The Association of Residential Letting Agents (ARLA), a leading UK professional association for letting agents, is advising its member agents to not to rely on online government documents, which are required to fulfil their legal requirements.
ARLA cites a number of incidences where civil servants responsible for drafting official documents are making serious mistakes, mistakes which would prejudice an agent’s or their landlord’s position if these documents are relied on in court.
In particular ARLA highlight their concerns about the Section 21 claim form, and the government published How to Rent guide, a document which must now be served on all assured shorthold tenancy (AST) tenants at the start of their tenancy. Both of these ARLA say, could invalidate a landlords’ claim for possession of a property.
A failed claim can cost an agent / landlord dear: with an additional court fee of £350, a further 2 months’ notice period and one month to six weeks to get before the court again, plus legal fees and any rent arrears that may be accruing, and this amounts to no trivial matter.
David Cox, ARLA Managing Director claims that there is a fundamental error in the Government’s How to Rent guide, which must be served on all tenants before issuing a Section 21 claim.
The handy guide was produced by DCLG with the idea that tenants can be helped to understand what questions to ask when renting a property; what their rights are, and what responsibilities they and their landlord have.
The How to Rent guide states that rather than handing tenants a hard copy, it is acceptable for landlords or their agents to direct tenants to the GOV.UK website where they can find a link to a PDF version of the leaflet. ARLA emphasise that the first page of the guide says that “This guide is best viewed online as it contains hyperlinks.”
However, David Cox, a lawyer by training, believes that service of a document via a link to a website is unlawful. He says: “On page 5 under the “The landlord must provide you with” section it states “A copy of this guide How to Rent: The checklist for renting in England either via a link or as a printed copy”.
“It is our understanding that service of a document via a link to a website is unlawful.
“When serving by email, a link is not sufficient as it does not provide the recipient with an indefinite copy of the document (should the webpage be taken down or its address change the recipient will no longer be able to access the document).
“We are advised service by email must include an electronic copy of the document (such as a pdf for example).
“Further, service by email is only acceptable if the other party (the tenant in our case) specifically agrees to allow such service. This is not included in the wording at all.
“I am therefore somewhat concerned the current wording does not provide sufficient clarity and could result in landlords and agents inadvertently failing to correctly serve documents which may result in a Section 21 Notice being thrown out of court.”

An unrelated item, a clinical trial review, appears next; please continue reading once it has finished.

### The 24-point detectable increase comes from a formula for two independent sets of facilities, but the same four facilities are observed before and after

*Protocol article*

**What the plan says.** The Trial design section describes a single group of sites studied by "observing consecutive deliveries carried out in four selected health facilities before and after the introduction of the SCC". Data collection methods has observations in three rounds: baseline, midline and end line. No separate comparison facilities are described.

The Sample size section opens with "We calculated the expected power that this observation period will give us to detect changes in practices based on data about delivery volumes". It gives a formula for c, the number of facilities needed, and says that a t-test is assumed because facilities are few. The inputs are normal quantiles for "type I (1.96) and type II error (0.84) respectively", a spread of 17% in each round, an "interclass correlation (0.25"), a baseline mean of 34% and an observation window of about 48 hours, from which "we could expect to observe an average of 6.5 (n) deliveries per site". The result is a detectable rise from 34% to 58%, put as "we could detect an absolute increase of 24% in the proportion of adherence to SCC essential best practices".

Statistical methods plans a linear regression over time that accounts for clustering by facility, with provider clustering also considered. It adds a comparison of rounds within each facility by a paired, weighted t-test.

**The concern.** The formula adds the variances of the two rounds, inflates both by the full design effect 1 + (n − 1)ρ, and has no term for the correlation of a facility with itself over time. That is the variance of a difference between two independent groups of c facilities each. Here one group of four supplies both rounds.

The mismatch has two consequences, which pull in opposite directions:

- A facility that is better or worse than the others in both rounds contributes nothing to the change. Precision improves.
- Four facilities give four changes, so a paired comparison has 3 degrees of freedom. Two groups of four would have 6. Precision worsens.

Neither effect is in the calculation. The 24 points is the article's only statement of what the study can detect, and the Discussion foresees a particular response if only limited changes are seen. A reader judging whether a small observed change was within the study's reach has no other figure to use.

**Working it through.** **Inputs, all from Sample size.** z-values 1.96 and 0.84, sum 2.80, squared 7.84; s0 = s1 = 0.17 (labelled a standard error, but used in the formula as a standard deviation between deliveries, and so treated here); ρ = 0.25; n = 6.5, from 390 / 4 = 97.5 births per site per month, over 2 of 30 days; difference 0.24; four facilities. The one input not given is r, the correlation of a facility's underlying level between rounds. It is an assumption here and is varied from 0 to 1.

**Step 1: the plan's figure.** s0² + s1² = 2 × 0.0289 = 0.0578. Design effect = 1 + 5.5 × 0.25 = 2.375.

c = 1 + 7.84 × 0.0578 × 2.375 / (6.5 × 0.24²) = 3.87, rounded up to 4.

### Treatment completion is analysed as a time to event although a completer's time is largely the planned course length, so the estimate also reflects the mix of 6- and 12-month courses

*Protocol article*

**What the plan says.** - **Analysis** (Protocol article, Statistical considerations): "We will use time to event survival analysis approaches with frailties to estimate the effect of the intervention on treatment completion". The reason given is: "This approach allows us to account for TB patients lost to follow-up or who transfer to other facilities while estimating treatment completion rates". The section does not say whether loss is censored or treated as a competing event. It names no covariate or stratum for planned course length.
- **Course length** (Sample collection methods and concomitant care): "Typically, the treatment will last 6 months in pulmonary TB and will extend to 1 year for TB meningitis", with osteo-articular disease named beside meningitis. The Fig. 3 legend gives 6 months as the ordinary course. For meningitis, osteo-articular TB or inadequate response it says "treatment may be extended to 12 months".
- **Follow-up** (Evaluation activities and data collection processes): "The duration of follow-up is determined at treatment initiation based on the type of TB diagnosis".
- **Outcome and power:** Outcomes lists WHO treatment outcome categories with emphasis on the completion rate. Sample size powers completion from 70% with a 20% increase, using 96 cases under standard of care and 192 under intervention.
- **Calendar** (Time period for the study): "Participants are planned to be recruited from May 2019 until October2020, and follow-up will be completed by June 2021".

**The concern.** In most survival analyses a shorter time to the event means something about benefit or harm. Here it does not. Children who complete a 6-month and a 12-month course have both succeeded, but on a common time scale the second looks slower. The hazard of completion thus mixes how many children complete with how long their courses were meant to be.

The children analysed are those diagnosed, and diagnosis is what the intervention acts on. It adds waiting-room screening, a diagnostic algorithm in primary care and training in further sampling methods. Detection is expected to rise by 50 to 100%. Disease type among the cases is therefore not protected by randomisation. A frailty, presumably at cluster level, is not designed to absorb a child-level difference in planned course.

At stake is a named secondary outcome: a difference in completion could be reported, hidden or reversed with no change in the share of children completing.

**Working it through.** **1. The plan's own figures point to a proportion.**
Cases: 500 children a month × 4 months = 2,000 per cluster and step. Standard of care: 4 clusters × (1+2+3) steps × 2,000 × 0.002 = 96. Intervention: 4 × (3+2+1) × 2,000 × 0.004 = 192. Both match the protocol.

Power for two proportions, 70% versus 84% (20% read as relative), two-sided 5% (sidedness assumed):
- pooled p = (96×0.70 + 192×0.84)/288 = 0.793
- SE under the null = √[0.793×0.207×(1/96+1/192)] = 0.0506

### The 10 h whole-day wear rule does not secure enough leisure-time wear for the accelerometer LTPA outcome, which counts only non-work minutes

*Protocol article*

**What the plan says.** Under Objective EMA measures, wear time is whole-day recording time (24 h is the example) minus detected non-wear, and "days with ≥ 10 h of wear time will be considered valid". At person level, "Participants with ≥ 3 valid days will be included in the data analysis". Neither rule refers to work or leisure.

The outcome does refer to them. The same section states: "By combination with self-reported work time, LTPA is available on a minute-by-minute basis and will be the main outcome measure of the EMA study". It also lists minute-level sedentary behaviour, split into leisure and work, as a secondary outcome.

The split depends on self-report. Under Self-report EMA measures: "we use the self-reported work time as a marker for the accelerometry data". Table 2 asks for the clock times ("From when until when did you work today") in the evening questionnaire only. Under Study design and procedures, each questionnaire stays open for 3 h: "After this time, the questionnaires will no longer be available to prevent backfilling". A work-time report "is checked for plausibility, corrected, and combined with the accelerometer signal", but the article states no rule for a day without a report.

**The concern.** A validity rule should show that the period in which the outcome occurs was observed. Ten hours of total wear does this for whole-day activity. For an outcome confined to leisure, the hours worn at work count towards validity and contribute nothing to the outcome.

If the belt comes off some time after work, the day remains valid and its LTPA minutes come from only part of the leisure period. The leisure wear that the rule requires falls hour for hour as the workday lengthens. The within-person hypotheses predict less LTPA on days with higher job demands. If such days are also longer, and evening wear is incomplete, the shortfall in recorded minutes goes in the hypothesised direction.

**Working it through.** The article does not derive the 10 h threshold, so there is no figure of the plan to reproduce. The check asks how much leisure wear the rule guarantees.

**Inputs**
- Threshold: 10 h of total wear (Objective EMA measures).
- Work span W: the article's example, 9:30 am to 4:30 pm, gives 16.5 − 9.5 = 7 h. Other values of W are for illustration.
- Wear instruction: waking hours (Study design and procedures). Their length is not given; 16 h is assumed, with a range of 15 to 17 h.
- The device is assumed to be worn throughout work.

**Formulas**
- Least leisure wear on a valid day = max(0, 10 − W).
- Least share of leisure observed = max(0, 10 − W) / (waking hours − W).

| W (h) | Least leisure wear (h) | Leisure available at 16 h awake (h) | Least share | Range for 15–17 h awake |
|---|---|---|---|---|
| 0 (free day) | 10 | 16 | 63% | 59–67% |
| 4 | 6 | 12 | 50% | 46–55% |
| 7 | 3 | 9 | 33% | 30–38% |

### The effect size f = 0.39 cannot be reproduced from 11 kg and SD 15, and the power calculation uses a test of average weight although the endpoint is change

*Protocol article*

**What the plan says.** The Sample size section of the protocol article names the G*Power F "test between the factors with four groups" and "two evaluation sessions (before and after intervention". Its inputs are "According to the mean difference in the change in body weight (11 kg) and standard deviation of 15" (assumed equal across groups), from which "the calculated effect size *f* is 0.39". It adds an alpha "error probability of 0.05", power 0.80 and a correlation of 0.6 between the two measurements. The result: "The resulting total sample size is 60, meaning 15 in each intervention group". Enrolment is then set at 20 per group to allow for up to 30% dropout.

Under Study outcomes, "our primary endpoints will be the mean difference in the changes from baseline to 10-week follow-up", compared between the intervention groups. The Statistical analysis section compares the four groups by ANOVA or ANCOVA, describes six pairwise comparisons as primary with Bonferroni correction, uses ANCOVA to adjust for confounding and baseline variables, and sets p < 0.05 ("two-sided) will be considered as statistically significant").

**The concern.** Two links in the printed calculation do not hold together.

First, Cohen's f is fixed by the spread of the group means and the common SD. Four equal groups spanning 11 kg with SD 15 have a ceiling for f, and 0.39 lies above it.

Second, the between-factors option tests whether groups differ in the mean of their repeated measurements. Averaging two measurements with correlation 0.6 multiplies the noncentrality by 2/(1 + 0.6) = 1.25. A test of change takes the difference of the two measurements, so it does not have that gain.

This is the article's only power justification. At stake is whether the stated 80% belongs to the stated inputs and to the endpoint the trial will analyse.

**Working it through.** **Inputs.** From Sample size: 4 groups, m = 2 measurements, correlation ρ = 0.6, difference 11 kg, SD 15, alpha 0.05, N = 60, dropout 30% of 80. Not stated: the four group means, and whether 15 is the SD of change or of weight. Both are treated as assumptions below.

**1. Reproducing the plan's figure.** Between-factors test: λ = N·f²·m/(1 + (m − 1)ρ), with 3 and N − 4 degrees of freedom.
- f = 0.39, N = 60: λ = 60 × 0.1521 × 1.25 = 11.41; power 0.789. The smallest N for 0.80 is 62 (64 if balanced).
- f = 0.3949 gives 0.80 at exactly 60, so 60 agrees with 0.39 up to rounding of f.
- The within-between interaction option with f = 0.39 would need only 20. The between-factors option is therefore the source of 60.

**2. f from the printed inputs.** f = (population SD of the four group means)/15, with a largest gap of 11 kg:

“It’s certainly not unusual in the digital age to want to direct people to documents on a website or stored in the cloud, but we’d advise any agent who needs to serve an official document electronically, to do so by adding the document as an attachment rather than providing a link.”
Landlords and agents need to be sure that their tenants have agreed to accept legal documents by electronic means if they intent to use this medium, either by signing a tenancy application form to this effect, and/or by means of a separate clause in the tenancy agreement.
The Section 21 Form
The second error identified by ARLA has exposed concerns about the new Section 21 notice. ARLA says that the official form for serving a Section 21 notice leaves agents with nowhere to put the landlord’s name and address – even though this is a legal requirement.
David Cox, says:
There is an error on Form 6A: “If you look at Section 4 on page 3 “Name and Address of Landlord”, there is no box underneath for the landlord’s name and address.
“Whilst this is OK for landlords serving the Section 21 Notice themselves, (as they fill in their name and address in the signatory’s box further down the page), where agents are completing the form on their landlord’s behalf, it will be the agent’s details in the signatory box rather than the landlord’s.
“This leaves nowhere for the landlord’s name and address to be entered on the form which our advice says is required for the valid service of a Section 21 Notice.
“Therefore, we are recommending agents use the second signatory box to insert the landlord’s name and address, which is not what the box is designed for.”
This would be the second time that Department for Communities and Local Government (DCLG) have put out the new s21 notice with errors in it.
ARLA says it has been in contact with DCLG to try and get this amended so that agents aren’t left in this vulnerable position.
— LandlordZONE (@LandlordZONE) August 30, 2016